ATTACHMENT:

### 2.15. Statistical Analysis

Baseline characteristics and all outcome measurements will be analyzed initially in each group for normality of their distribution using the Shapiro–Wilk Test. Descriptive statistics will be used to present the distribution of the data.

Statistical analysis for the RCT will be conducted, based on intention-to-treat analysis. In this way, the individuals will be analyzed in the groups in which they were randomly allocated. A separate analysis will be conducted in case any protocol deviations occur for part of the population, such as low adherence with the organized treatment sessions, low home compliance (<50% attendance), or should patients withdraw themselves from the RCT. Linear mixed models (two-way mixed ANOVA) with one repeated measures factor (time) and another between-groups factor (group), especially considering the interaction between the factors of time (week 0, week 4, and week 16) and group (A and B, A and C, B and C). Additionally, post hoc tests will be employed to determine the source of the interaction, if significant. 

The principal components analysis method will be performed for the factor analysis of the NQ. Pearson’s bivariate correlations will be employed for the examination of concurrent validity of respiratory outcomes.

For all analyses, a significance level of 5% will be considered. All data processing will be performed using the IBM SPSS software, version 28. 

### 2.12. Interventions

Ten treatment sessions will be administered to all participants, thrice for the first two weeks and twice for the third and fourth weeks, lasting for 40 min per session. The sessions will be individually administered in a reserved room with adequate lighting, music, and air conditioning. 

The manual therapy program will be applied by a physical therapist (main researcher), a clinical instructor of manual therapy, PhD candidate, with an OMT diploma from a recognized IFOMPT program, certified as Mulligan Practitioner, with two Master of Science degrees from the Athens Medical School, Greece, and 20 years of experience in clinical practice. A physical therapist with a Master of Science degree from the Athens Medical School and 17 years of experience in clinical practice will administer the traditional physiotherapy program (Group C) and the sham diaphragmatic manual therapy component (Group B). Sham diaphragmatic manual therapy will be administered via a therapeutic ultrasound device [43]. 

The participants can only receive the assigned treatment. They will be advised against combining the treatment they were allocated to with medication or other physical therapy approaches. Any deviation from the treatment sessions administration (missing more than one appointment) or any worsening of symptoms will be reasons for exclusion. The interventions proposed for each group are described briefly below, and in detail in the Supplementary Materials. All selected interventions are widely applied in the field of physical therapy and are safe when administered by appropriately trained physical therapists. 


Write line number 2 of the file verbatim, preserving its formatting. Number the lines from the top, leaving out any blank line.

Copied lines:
Baseline characteristics and all outcome measurements will be analyzed initially in each group for normality of their distribution using the Shapiro–Wilk Test. Descriptive statistics will be used to present the distribution of the data.